This episode was filled with the ghosts of The Sopranos past. The opening montage concluded with Carmela and Adriana standing inside the half-built frame of Carmela's spec house, the $600,000 "project" she was granted in exchange for allowing Tony to move back in to the Soprano home. As they looked out through the pine beams, Carmela confided, "I am worried all the time," then took a drag of Adriana's cigarette as the latter, who certainly knew what it is to worry, nodded gravely. It is bittersweet to have this glimpse of Adriana, because we know she's only a figment of Carmela's troubled conscience. The scene is prefaced with Burroughs' words, "Number six is Khaibit, the shadow, the memory, your whole past conditioning from this and other lives." Time has passed, as Burroughs' words indicate, and yet the past is still very much alive. The next scene, preceded by the line "Number seven is Sekhu, the remains," featured Tony, his face covered in dirt, digging holes in Uncle Junior's (Dominic Chianese) suburban backyard. Junior swore there was $40,000 buried somewhere in his yard and was fearful that Little Pussy Malanga, killed off in Season One, was after the stash. Frustrated but also deeply concerned about his Uncle's accelerating dementia, Tony barked, "Pussy Malanga's dead! Six years now. I should dig him up already!" But his offer to unearth the corpse is unnecessary -- this dead man is fully present for Uncle Junior. When problematic characters "disappear" in The Sopranos, they rarely disappear for good.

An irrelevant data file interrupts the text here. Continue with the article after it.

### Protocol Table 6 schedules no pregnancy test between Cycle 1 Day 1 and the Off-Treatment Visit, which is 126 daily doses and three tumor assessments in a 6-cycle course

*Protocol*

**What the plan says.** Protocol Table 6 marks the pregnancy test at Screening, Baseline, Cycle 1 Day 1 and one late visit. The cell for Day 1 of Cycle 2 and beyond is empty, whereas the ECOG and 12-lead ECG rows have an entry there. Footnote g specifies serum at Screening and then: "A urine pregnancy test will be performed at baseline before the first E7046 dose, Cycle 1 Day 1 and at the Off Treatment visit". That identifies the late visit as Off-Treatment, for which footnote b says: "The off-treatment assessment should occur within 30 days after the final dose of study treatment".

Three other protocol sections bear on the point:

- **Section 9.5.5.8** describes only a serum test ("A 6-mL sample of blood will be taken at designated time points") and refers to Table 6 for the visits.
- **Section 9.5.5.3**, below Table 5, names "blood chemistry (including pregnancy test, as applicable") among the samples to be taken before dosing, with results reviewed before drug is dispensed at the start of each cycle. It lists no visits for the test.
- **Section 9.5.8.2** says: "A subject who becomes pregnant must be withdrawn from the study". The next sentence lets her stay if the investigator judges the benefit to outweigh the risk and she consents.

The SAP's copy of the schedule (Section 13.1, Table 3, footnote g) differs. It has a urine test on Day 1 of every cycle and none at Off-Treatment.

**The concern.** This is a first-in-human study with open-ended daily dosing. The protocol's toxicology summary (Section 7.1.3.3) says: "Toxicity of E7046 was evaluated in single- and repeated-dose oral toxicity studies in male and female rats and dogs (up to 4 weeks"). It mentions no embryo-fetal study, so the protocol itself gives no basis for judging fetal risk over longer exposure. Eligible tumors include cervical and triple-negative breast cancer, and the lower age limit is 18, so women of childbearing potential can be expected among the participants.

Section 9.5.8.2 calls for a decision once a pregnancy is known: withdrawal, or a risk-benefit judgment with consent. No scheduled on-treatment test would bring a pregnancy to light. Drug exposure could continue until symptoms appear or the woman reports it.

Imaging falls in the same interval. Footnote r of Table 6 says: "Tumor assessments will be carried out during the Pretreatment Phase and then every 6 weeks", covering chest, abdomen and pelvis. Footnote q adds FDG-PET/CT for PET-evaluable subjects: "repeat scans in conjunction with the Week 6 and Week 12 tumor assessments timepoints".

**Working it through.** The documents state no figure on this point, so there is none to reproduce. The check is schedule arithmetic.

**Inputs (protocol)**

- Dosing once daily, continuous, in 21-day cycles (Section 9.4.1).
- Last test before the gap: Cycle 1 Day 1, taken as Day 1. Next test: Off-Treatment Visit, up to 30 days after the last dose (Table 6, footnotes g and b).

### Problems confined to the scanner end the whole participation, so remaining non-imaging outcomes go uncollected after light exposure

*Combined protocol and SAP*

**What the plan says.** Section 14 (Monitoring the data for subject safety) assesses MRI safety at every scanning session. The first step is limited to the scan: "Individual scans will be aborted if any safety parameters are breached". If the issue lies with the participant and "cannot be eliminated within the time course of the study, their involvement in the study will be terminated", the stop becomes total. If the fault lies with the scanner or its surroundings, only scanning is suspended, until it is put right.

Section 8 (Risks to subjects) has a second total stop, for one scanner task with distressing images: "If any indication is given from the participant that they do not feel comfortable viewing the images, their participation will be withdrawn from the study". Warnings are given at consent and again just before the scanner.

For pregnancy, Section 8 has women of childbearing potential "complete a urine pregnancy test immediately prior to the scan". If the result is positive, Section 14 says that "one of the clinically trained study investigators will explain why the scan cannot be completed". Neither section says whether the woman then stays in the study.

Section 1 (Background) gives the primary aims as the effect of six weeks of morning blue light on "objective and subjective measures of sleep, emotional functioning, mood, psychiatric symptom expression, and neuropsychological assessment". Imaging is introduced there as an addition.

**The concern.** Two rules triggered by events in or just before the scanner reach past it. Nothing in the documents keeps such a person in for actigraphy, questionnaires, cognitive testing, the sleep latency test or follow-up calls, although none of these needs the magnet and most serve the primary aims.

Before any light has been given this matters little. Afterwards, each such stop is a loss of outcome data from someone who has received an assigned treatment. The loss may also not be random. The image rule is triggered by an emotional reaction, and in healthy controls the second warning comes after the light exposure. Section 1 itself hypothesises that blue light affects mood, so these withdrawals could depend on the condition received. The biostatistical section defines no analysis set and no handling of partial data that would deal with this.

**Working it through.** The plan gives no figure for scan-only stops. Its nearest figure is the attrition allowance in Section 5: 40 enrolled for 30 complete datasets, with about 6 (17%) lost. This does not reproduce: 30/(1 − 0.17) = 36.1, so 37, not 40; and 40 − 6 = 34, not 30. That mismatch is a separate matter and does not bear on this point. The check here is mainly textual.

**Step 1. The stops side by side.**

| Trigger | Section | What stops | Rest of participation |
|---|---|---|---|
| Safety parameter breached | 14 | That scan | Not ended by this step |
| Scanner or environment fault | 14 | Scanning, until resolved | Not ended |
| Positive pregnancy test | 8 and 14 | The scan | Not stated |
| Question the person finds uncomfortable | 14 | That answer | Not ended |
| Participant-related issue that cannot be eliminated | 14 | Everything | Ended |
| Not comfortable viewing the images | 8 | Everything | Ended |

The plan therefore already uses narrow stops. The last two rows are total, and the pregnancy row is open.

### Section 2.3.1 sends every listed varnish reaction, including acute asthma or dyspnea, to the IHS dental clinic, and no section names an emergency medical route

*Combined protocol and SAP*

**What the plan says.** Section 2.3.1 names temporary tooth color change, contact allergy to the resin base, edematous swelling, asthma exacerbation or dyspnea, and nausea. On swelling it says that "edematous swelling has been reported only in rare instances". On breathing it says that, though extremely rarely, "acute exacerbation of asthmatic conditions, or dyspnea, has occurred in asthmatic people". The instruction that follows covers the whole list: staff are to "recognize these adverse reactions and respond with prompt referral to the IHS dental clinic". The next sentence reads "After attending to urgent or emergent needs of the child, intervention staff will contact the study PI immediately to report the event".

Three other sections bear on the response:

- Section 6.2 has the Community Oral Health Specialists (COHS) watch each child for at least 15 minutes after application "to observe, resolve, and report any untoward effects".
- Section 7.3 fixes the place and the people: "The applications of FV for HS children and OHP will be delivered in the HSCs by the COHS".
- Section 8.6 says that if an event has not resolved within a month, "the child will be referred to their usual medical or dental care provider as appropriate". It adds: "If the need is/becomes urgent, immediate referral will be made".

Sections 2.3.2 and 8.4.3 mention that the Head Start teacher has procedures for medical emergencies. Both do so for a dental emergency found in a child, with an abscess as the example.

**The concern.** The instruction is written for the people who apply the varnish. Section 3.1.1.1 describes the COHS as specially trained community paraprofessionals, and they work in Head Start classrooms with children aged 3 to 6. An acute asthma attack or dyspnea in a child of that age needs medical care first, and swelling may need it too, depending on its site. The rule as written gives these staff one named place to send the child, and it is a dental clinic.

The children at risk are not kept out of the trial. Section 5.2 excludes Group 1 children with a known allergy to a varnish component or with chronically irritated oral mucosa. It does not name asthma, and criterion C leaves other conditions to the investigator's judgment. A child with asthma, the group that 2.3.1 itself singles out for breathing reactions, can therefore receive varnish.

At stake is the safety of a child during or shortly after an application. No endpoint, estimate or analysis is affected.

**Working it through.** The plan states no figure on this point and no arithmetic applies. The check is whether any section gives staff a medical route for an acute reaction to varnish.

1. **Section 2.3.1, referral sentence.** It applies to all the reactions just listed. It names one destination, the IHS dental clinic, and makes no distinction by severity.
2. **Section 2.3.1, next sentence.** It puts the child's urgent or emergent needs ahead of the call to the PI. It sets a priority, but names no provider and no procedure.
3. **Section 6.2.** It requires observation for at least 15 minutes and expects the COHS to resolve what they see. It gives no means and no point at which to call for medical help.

"Members Only" was also very much about the "circle of life," which Tony rechristened the "circle jerk of life" during a therapy session with Dr. Melfi (Lorraine Braco). We saw the casual juxtaposition of life's pleasures and inevitable pains: Janice's baby and Ray Curto's (George Loros) funeral, windfalls of inheritance money paired with Johnny Sack's equally sudden loss of wealth, Vito's (Joseph Gannascoli) miraculous weight loss (courtesy of VH1's Celebrity Fit Club) and Tony's steady gluttony.